Globalization and emigration have also brought Brazil closer to the US. With the economic devastation of the 1980s, Brazil for the first time became a country of migrants. There are now large colonies of Brazilians in Miami, New Jersey, New York, and Boston. Reflecting the importance of that diaspora and greater tendency of even the Brazilian middle class to travel, some Brazilian magazines publish regular columns on news from the US.
"All Brazilian kids dream of visiting Disney World, and all Brazilian women dream of a shopping spree in Bloomingdale's," says Castro Neves. He tells the popular joke about a Brazilian who requests that some day his ashes be spread in Bloomingdale's: "That way," the man says, "I can be sure my wife will come to visit me."
Castro Neves insists that, despite signs of friction, there is "a growing perception in both Brazil and the US that our strategic interests are the same. This is new and important." Mr. Clinton's trip here is just one manifestation of that perception, he says.
Sense of national purpose
Yet even if a closer partnership with Argentina and a periodic whirl with Mickey Mouse are part of Brazil's future, that's not the stuff that keeps a developing country moving forward. To rebuild a sense of national purpose, some Brazilians argue that they need to adopt a national project.
"We still need to find ourselves" after the military dictatorship and the economically "lost decade" of the 1980s, says Claudio Contador, a political scientist in Rio. "We Brazilians need a defining undertaking."
Mr. Contador equates the Brazil of 1997 to the US of about a century ago. Brazil is still developing a frontier, and its industrial oligarchy is similar to that of the US 100 years ago. Ending income disparity, while vital, will take decades, he says. He contends that Brazil needs a more immediate challenge to instill a sense of national purpose. It is up to Brazil's political leaders and increasingly activist citizens to define that goal, he says. Past experience, he adds, demonstrates that Brazil is capable of meeting the challenge. "Building Braslia [which was carved out of the interior in 1960] was that kind of a goal," he says, "and so was the predicament the country faced in 1973 at the first oil crisis."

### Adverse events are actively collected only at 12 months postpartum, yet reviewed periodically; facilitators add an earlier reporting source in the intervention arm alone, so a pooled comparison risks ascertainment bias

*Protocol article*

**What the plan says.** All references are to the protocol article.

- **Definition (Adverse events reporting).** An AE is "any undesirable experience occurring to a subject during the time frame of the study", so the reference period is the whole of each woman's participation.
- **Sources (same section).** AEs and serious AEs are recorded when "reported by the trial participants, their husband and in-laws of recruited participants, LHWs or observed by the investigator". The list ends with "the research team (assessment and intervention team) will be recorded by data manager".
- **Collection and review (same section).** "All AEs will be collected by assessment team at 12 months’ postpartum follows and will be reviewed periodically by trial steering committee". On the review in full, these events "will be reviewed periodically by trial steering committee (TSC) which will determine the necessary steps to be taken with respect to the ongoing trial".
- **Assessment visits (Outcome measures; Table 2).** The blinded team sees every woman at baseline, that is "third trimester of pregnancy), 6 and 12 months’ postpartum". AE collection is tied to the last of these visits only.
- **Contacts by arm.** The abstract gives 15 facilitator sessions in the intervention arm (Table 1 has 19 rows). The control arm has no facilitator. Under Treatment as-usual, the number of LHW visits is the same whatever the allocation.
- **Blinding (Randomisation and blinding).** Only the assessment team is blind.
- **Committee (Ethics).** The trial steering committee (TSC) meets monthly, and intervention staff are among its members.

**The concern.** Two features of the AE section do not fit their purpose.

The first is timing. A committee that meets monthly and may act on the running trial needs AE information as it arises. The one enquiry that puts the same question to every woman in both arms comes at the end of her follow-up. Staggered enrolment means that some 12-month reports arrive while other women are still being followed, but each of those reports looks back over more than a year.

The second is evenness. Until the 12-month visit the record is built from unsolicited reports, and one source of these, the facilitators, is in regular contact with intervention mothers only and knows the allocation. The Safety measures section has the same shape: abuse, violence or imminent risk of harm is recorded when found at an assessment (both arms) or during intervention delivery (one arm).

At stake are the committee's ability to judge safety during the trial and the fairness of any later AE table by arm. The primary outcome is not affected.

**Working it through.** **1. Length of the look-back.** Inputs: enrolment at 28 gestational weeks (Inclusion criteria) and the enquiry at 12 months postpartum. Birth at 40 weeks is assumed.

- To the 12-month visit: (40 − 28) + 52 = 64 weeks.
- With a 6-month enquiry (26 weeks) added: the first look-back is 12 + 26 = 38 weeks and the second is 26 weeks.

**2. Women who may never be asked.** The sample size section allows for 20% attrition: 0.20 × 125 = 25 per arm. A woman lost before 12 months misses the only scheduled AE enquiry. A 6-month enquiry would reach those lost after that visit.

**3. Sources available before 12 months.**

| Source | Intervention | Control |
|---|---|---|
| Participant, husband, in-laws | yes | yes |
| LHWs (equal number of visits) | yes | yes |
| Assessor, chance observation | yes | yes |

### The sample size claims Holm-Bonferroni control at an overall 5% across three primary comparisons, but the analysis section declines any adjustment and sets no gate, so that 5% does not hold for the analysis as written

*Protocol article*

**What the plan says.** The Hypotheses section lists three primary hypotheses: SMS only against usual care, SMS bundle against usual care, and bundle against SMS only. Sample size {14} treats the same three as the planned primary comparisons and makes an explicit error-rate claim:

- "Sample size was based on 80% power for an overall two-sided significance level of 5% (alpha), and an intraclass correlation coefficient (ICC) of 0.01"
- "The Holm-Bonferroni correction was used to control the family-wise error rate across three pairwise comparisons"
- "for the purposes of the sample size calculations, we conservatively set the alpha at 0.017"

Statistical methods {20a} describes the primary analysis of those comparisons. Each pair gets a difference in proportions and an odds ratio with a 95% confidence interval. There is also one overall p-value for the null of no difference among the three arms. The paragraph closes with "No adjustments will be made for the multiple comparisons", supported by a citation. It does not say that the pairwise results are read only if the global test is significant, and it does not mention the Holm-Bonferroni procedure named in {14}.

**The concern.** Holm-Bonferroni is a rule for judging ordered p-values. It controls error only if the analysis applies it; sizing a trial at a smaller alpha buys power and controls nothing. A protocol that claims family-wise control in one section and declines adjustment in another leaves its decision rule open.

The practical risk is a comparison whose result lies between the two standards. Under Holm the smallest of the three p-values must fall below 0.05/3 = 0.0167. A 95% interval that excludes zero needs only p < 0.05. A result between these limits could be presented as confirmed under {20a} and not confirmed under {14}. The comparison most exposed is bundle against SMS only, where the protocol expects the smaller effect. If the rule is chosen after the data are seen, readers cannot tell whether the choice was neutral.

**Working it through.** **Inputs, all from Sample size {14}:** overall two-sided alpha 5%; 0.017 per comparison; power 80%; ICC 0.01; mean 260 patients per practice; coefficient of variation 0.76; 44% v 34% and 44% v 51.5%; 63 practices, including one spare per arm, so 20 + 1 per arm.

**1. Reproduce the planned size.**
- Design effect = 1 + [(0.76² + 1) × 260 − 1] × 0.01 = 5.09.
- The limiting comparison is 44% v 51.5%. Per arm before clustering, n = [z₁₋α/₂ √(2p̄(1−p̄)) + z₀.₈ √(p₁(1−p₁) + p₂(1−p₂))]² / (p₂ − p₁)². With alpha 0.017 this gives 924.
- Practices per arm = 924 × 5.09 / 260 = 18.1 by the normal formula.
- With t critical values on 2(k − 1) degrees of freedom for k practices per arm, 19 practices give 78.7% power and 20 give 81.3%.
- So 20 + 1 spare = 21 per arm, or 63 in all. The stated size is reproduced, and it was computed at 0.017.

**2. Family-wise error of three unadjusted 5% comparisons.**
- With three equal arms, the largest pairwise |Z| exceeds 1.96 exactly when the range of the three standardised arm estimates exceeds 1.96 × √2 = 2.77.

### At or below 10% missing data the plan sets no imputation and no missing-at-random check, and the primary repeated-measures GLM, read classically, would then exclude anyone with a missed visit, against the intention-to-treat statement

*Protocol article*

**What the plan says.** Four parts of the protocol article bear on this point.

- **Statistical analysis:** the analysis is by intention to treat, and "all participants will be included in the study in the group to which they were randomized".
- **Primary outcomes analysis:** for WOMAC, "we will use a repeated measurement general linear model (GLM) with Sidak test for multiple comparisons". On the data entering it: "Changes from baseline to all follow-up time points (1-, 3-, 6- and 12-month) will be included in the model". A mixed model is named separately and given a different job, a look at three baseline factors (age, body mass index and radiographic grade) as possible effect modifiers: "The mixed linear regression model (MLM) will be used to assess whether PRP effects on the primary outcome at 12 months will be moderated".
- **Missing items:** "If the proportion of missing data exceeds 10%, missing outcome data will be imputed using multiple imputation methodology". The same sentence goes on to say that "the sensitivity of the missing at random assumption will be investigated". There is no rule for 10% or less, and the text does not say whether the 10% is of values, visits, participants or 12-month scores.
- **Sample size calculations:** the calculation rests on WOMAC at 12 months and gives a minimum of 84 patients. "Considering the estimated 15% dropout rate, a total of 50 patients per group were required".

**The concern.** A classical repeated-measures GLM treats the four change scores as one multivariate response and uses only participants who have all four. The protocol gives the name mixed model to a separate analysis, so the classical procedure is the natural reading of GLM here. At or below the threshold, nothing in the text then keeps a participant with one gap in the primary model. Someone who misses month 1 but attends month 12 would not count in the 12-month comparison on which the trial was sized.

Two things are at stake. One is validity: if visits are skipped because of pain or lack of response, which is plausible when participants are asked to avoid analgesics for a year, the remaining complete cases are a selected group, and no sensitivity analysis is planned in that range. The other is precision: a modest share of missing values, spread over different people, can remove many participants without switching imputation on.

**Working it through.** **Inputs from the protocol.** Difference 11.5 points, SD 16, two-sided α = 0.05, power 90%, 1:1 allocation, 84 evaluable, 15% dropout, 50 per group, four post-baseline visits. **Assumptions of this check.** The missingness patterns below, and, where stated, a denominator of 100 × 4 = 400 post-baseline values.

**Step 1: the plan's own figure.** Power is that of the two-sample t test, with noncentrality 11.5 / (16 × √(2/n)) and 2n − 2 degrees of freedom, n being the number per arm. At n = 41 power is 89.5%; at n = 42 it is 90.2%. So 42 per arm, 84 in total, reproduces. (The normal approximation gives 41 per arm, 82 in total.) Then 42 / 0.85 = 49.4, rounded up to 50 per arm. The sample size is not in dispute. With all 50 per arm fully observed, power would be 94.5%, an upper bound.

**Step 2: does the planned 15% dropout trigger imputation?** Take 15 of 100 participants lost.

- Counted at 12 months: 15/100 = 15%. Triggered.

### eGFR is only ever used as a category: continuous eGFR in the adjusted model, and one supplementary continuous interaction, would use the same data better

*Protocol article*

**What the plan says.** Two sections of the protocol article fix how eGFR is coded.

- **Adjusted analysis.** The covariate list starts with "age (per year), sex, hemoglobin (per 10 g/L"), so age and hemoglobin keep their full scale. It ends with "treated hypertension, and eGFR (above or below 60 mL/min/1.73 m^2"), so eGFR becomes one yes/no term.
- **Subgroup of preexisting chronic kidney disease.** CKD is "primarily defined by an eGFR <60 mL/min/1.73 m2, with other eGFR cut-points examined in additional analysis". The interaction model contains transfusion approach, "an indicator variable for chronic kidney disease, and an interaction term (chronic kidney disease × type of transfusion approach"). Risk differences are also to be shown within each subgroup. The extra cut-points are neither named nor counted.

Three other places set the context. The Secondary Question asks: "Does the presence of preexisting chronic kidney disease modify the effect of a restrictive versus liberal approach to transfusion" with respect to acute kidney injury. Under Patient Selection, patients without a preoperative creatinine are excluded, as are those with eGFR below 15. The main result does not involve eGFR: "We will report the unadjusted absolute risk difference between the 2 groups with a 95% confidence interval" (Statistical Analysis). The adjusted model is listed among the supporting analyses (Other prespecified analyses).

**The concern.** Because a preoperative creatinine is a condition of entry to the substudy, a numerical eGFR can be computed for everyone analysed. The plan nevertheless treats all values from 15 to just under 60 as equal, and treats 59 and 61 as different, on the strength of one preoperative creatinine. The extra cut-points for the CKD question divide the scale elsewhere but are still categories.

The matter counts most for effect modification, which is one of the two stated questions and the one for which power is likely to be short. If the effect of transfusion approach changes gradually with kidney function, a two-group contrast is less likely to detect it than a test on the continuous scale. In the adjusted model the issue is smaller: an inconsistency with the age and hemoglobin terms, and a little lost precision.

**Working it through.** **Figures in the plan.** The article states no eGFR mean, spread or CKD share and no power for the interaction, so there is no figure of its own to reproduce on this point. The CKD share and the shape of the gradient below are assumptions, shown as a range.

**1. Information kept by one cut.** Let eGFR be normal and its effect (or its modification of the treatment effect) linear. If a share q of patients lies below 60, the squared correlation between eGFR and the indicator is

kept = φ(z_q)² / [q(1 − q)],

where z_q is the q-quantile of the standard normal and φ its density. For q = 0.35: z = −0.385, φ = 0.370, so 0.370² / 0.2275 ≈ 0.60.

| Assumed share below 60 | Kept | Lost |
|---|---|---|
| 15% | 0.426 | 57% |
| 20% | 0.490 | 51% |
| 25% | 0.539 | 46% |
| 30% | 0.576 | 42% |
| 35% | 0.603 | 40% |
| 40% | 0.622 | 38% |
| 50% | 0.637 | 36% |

Brazil then imported more than 90 percent of its oil. But after an aggressive sugar-alcohol development program and other energy developments, imported oil now makes up less than 30 percent of Brazil's energy needs. Says Contador, "Brazilians need to see that they are still up to that kind of challenge."
What Makes Brazil a Giant?
* Brazil is the world's fifth-largest country - with 3.3 million square miles. It's larger than the US excluding Alaska.
* Brazil is the sixth most-populous country, with 76 percent of its 162.6 million people living in cities. Half of all Brazilians are under 21.
* Surveys regularly show that Brazilians fear the police more than criminals. In So Paulo State, police killed 2,544 civilians in 1991-92. In 1991, 898 people were killed in the city of So Paulo, compared with 27 killings by police the same year in New York.
* Brazil is home to the world's largest river system and the most extensive virgin tropical forest in the world. The Amazon region has 1.3 million square miles of forest.
* For many Brazilians, Carnival is everything. Rio de Janeiro's people train for a lifetime to join Carnival parade groups, called samba schools. A costume can cost $10,000 and up - more than most wearers earn in a year.
* More than 400 species of birds live in Brazil's Atlantic rain forest - equal to all the bird species in Europe. One two-acre section was recently found to contain more than 400 tree species. A similar plot of North American forest typically holds two to 20 tree species.
* About 70 percent of Brazilians are Roman Catholic, making it the largest Catholic country in the world.
* Some 39 percent of Brazilians reach secondary school, while 19 percent of those over age 15 can't read.
* In 1996, average gross domestic product per capita was $5,580.